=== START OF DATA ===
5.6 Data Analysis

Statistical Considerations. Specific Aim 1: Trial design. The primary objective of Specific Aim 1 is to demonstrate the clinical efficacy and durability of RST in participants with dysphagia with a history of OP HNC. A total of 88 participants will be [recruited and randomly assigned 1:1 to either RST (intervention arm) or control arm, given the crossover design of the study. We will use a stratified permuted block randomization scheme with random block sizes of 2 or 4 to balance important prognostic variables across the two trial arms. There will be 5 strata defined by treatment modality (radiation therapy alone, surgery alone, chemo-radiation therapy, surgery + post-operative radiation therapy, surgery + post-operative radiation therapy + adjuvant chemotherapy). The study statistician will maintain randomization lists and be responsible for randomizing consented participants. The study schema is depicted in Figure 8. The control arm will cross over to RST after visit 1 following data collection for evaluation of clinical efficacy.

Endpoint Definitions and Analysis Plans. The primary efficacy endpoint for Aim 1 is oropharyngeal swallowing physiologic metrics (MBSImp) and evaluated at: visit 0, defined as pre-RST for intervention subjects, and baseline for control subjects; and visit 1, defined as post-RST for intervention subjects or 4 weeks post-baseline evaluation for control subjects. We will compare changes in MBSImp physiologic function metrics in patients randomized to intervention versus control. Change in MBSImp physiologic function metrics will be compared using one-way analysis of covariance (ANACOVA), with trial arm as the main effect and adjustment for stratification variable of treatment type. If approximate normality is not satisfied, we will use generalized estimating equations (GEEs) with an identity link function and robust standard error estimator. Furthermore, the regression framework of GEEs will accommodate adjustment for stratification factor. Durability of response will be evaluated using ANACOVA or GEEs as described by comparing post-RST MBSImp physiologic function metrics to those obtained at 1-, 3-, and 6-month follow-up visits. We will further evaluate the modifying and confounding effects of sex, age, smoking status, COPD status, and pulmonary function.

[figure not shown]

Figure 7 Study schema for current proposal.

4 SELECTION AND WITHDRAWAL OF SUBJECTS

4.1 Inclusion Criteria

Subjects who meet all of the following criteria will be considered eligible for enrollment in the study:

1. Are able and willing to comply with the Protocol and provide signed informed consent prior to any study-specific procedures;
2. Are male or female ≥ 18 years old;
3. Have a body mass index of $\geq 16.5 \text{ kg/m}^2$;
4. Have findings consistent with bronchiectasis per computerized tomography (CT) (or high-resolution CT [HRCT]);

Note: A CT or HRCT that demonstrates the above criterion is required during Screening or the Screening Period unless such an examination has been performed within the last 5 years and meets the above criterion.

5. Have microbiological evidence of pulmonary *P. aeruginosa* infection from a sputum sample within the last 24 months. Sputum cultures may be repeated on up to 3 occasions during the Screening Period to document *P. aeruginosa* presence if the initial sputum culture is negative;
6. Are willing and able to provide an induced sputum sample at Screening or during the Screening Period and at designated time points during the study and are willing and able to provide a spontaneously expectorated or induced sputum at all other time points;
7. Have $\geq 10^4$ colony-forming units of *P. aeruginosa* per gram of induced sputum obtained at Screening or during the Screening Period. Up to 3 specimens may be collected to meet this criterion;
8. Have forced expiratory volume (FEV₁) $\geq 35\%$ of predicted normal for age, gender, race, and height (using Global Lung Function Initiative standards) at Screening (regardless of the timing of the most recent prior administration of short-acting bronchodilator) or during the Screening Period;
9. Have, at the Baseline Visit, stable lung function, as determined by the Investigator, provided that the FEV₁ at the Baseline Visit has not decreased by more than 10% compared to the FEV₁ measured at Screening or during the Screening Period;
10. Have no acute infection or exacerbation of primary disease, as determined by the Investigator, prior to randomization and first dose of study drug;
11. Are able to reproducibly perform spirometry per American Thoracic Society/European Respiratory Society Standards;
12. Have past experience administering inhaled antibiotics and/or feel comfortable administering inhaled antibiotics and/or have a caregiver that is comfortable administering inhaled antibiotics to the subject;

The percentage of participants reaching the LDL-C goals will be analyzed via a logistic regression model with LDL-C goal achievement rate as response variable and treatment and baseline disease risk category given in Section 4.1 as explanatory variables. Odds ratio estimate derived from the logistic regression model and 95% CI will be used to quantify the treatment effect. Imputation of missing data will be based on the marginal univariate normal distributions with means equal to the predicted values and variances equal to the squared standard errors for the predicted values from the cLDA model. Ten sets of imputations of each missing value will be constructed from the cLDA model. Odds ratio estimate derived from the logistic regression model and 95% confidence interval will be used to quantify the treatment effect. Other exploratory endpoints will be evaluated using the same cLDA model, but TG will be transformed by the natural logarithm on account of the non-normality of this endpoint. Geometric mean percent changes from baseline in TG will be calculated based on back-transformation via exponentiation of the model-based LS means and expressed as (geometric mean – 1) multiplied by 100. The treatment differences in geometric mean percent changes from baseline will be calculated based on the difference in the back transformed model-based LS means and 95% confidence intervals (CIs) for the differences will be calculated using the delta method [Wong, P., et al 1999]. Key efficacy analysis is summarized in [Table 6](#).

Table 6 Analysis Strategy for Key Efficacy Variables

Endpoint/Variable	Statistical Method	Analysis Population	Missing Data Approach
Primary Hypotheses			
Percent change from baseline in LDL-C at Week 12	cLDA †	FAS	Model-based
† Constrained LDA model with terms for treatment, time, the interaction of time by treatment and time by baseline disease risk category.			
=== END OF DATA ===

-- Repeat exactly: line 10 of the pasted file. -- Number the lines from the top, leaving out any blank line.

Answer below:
2. Are male or female ≥ 18 years old;